Appeals Court Tosses Out Vague Arbitration Contract

October 26, 2001 ( - The US Court of Appeals for the Seventh Circuit ruled an arbitration agreement that employees of Ryan's Family Steakhouse were made to sign unenforceable, calling it "hopelessly vague."

In Penn v. Ryan’s Family Steak Houses Inc, the judges affirmed a district court’s denial of Ryan’s motion to compel arbitration of Penn’s claims, finding that in terms of the contract between Craig Penn and Employment Dispute Services Inc (EDS), the latter “could fulfill its promise by providing Penn and Ryan’s with a coin toss.”

Case History

Penn was employed by Ryan’s from 1996 until he was fired in1998. He then filed a suit under the Americans with Disabilities Act (ADA) charging that Ryan’s maintained a hostile work environment and fired him for complaining about harassment.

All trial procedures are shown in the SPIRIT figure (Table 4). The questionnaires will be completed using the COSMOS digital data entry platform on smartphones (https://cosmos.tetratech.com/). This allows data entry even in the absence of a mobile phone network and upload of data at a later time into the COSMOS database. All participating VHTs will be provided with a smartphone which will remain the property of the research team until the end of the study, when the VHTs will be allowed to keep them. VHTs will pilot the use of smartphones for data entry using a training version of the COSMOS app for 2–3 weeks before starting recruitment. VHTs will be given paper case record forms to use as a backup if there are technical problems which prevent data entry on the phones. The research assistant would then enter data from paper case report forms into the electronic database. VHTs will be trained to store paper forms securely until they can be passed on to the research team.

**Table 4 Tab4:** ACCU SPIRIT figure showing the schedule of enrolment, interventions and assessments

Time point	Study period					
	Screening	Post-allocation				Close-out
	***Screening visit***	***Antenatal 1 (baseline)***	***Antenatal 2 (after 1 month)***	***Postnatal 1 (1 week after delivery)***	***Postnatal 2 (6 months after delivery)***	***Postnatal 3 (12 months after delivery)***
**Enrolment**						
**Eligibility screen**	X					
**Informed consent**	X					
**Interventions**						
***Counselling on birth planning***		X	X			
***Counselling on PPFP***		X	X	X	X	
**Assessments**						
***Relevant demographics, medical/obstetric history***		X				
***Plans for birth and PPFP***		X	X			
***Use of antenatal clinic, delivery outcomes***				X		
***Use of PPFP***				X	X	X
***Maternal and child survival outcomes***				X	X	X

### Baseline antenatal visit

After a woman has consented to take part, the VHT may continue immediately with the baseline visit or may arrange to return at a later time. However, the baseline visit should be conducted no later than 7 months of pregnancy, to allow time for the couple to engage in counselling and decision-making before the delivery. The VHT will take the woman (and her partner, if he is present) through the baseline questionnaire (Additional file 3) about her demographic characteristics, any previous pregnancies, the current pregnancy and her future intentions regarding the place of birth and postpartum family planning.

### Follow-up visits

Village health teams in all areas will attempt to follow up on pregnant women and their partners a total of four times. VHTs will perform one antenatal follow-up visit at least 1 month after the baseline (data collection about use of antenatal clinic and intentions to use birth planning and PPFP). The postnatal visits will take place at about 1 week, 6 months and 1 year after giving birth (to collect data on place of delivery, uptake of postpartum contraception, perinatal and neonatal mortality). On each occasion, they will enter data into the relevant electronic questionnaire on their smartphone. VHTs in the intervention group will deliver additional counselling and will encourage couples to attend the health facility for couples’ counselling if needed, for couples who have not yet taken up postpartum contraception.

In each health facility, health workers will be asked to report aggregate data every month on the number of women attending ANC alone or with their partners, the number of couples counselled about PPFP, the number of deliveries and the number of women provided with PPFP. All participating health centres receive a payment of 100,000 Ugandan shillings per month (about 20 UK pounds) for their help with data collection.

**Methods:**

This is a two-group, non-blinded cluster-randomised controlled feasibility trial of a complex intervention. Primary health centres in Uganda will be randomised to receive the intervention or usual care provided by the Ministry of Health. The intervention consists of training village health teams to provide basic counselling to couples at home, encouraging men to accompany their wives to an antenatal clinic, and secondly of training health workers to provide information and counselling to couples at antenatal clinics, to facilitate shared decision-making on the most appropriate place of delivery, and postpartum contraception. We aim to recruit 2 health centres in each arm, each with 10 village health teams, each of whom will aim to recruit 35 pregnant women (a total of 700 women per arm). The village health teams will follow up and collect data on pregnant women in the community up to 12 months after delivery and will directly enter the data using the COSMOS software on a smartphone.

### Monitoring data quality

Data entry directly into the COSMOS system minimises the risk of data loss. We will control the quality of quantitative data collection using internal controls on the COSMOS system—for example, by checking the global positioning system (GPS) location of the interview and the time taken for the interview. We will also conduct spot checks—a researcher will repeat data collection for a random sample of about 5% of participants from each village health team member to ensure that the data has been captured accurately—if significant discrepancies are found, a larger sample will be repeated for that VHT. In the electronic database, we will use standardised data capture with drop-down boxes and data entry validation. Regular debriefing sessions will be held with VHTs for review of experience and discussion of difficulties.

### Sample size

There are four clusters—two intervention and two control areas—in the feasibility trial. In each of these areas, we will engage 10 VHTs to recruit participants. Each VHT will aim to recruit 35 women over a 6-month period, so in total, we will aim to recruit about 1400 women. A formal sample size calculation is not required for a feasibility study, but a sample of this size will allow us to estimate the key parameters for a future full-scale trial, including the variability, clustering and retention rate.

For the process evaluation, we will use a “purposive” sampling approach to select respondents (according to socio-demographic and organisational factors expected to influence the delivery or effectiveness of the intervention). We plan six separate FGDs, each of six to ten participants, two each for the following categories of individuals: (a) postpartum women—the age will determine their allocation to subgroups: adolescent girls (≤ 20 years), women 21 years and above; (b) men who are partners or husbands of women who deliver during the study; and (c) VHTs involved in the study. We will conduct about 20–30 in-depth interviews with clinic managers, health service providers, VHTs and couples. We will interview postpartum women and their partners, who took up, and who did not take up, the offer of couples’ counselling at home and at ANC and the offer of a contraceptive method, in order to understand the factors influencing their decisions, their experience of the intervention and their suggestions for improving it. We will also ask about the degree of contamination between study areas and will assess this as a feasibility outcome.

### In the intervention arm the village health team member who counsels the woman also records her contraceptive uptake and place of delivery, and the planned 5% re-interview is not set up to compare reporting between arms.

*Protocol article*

As a new hire, he was required to sign a contract with EDS to have the group provide an arbitration forum for all employment-related disputes with Ryan’s.


According to court papers, in terms of the contract, EDS only commits itself to provide:

  • an arbitration forum
  • Rules and Procedures
  • a hearing and decision based on any claim or dispute.

It also placed strict limitations on discovery and depositions and gave power to EDS to amend or modify the rules.

The court ruled that the contract lacked mutuality of obligation and contained only an “unascertainable, illusory promise” by EDS while placing significant obligations on the employee.

In addition, the appeals court said not only did the contract between EDS and Penn contain no mutuality, it also could not be found by examining other documents, such as the job application or the contract between EDS and Ryan’s.